Most China studies done by western companies focus on collecting data and then pattern-matching to what we have seen in developed countries. I love data, but I don’t agree with the assumption that China is the western world but 20 years behind. We’re different. Here are three reasons.
- China has 5000 years of history.
5000 years of history bred a rich and unique culture. The history and culture impact how people think. We don’t think the same as westerners think. For example, Chinese people are crazy about luxury brands, but not for individual expression or the premium service that comes with the actual product. A research done by Fudan University in China showed that this behavior is rooted in the Confucius teaching that “thou shall respect your family and ancestors.”
When a Chinese person carrying a Louis Vuitton walking in China, he/she is upholding the family name. The bag is telling everyone else, “My family is doing great. We can afford this!”
If you understand this consumer psychology, you can market a luxury brand in China accordingly. You will put the brand logo front and center on the product. You probably don’t need to invest too much in services after sale because that’s not why Chinese people are paying a premium for.
- Changes in China are happening with unprecedented speed.
Look at this set of pictures of Shanghai. The spot in Shanghai in 1990 was a green pasture, nothing on it. 2010, it’s a concrete forest.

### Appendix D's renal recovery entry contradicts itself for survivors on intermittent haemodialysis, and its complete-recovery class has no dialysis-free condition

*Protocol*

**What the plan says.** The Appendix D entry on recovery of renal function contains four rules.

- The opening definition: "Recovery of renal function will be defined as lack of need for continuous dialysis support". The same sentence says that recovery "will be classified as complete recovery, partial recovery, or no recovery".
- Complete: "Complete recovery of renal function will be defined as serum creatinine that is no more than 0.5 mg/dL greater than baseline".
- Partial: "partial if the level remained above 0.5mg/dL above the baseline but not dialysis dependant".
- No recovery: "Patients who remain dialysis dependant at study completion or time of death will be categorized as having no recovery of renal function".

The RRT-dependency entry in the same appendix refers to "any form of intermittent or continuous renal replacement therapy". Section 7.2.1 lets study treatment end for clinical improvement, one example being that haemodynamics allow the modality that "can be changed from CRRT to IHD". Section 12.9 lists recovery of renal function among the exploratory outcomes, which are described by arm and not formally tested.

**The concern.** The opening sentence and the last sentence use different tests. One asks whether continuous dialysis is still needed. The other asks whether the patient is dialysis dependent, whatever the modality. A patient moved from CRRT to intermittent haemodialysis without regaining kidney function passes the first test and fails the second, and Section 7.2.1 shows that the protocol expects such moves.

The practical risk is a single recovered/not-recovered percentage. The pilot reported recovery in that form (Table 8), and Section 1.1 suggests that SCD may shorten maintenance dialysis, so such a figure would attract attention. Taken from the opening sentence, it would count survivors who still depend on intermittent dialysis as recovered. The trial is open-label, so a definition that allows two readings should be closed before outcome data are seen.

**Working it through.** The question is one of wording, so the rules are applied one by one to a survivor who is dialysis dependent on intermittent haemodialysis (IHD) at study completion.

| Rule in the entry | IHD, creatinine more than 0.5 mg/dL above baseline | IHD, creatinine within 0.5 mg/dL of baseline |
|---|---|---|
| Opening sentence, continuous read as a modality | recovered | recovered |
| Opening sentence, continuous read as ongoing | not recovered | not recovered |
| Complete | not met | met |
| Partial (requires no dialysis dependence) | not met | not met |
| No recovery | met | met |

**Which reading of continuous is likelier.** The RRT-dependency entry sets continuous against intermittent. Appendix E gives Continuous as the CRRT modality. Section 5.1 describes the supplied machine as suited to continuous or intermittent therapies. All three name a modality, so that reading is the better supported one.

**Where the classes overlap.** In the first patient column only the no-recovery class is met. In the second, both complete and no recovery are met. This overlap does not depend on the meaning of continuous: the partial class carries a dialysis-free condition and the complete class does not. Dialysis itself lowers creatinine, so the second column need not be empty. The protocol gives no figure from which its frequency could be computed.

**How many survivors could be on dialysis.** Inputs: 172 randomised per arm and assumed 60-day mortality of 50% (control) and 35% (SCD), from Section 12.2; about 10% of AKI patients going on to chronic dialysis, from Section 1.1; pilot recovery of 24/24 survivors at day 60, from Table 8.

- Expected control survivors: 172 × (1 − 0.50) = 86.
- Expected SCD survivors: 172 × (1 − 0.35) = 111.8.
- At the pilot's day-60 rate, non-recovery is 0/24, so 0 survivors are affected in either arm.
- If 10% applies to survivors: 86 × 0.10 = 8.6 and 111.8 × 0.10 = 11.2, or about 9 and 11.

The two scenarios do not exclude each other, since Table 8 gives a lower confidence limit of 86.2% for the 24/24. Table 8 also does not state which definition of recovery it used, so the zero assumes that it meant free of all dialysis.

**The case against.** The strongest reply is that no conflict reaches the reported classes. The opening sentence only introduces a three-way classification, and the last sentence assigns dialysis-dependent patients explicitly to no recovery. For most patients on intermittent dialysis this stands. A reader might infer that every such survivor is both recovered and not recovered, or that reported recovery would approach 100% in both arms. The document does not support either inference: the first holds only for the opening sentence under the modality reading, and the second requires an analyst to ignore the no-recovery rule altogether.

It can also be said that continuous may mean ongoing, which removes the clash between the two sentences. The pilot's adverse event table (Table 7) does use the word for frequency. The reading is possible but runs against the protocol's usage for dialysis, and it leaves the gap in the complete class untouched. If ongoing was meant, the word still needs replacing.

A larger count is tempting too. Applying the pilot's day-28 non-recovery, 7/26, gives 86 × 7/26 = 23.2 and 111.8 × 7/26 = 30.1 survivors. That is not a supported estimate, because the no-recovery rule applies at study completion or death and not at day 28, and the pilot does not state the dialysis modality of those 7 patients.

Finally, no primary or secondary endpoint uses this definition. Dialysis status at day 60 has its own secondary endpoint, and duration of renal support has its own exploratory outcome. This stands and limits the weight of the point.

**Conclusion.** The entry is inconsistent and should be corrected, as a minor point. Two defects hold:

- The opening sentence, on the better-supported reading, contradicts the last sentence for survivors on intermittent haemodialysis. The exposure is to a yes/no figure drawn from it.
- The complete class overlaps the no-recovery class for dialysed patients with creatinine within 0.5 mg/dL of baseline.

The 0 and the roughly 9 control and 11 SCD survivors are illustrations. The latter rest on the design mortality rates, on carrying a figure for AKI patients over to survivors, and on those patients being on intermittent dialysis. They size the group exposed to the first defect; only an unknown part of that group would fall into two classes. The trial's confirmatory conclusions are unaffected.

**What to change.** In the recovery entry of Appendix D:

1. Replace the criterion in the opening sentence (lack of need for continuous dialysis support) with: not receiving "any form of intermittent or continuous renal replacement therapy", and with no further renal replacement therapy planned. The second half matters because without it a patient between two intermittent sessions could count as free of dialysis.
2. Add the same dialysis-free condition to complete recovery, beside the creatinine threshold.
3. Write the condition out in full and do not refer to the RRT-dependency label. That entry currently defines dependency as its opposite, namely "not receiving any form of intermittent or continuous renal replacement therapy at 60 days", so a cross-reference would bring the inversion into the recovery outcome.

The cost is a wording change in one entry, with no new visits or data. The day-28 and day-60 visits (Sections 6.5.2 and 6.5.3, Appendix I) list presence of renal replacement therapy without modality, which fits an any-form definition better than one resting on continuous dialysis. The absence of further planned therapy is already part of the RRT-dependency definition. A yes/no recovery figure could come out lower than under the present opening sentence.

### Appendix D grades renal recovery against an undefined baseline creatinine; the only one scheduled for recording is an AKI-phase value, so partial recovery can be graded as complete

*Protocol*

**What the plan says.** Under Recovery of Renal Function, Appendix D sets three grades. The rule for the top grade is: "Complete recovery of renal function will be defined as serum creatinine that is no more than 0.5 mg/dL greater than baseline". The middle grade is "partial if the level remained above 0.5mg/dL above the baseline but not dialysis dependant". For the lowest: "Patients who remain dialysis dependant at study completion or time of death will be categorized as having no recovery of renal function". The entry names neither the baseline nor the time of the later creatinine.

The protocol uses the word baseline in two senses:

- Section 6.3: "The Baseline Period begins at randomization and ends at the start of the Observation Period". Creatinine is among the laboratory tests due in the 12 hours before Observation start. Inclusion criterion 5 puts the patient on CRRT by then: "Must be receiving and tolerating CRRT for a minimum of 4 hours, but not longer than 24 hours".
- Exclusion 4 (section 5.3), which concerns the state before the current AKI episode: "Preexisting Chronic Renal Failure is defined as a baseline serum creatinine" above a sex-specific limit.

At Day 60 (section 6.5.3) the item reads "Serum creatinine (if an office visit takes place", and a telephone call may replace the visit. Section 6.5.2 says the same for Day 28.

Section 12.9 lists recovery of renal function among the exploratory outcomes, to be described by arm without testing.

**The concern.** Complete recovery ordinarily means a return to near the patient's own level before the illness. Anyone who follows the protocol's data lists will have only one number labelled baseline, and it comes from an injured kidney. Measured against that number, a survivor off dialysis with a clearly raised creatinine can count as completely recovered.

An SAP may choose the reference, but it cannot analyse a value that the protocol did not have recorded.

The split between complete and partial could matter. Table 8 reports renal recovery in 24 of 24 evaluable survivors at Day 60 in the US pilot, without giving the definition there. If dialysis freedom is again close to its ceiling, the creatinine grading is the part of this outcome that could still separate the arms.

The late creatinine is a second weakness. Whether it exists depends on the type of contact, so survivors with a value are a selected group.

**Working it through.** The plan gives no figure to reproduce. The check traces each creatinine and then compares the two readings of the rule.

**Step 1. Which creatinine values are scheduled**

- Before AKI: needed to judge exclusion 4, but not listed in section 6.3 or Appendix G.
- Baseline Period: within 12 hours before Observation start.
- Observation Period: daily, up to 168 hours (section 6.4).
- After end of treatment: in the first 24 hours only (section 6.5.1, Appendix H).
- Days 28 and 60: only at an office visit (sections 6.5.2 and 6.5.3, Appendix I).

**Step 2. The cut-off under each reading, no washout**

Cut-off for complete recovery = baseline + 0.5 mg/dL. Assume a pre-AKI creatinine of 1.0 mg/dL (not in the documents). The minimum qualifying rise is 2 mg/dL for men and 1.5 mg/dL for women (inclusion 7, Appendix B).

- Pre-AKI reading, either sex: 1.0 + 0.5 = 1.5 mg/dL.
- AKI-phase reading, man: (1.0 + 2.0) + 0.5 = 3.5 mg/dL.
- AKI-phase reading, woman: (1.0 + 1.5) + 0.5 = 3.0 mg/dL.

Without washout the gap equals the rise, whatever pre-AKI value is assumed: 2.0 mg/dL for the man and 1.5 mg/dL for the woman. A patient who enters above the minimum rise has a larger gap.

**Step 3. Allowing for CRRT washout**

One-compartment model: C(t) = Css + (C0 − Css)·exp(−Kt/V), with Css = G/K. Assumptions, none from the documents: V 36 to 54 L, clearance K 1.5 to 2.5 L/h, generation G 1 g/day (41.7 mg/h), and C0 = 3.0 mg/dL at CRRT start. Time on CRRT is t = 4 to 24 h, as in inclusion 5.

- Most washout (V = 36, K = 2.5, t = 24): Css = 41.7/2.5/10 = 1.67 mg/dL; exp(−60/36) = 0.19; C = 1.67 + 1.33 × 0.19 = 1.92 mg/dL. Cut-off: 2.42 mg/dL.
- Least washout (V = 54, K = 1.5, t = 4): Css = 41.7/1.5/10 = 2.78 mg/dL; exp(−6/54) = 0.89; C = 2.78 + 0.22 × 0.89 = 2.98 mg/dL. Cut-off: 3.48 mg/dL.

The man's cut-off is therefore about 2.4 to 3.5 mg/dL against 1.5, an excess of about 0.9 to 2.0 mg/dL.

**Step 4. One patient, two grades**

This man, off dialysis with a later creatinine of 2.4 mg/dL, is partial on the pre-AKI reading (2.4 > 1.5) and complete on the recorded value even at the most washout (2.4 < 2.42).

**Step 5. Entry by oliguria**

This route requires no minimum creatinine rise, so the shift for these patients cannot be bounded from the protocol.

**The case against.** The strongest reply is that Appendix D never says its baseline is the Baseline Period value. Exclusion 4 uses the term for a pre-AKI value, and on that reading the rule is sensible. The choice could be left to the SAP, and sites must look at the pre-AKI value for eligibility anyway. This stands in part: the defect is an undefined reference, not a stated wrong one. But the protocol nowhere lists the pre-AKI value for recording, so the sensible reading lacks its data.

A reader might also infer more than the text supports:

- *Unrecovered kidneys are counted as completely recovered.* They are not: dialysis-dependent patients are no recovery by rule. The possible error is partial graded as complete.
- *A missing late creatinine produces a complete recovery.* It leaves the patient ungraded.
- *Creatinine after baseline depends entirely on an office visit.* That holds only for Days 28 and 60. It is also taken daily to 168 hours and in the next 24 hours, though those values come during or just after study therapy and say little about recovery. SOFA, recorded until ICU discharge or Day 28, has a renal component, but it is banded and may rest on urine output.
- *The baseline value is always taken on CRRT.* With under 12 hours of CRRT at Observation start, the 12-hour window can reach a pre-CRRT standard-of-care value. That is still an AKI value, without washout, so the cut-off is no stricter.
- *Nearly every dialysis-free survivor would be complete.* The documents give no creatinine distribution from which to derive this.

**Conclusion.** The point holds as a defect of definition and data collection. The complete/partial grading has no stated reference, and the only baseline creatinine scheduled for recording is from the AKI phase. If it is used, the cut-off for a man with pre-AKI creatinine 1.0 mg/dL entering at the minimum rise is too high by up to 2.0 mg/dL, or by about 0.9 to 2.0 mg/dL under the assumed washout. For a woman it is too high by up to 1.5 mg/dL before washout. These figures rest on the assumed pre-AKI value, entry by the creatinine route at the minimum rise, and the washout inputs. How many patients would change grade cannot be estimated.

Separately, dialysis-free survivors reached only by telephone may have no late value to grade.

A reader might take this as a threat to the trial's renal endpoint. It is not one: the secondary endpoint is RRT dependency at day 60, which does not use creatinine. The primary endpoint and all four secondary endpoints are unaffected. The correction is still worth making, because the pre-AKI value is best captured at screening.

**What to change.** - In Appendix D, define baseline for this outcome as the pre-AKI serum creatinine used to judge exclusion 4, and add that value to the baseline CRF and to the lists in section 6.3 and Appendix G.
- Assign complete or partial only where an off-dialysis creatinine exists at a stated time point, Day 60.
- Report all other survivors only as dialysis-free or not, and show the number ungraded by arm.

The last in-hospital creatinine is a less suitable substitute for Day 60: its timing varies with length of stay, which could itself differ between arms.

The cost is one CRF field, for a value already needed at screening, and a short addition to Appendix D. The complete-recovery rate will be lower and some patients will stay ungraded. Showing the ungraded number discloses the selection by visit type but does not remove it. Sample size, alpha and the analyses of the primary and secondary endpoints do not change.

Now imagine yourself witnessing the change from a kid, to a teen, to an adult, what do you feel? That’s exactly what my generation in China went through. Now tell me it doesn’t have an impact on my view of the world.
Change is the norm for us. It’s always 90 miles an hour for us on the road of economic growth. The interesting effect it has on Chinese people is how we expect to see results immediately. If buildings can be done in a year, so should the return of my investment.
- China has unique political policies
I’m not here to talk about political scoops that you don’t know. I’ll point out some consumer behaviors that’re a result of political policies. For example, Chinese people place a huge value on education in China. The amount of money spent on education is dis-proportionally high of the dispensable income. iPad is selling like a hot cake in China as an educational device for kids. We go out of our way to give the kids the best. Why? There’s only one kid thanks to the one-child policy. So you got the parents and two sets of grand-parents focusing on one single kid, the apple of their eyes. Of course they are going to pour money all over him/her.
To recap, Chinese users are different. The culture impact, the rapid economic development and the political climate all contribute to the different way we think. Sure, it’s converging to the western world. You can choose to sit it out till it becomes America or you can invest now and grow with it. I will definitely choose the latter, which will help build a long-term strategic relationship with 1.3 billion people. And guess what, no matter when the convergence happens, it will not be exactly the same as the western world anyways.
China will always have its accent.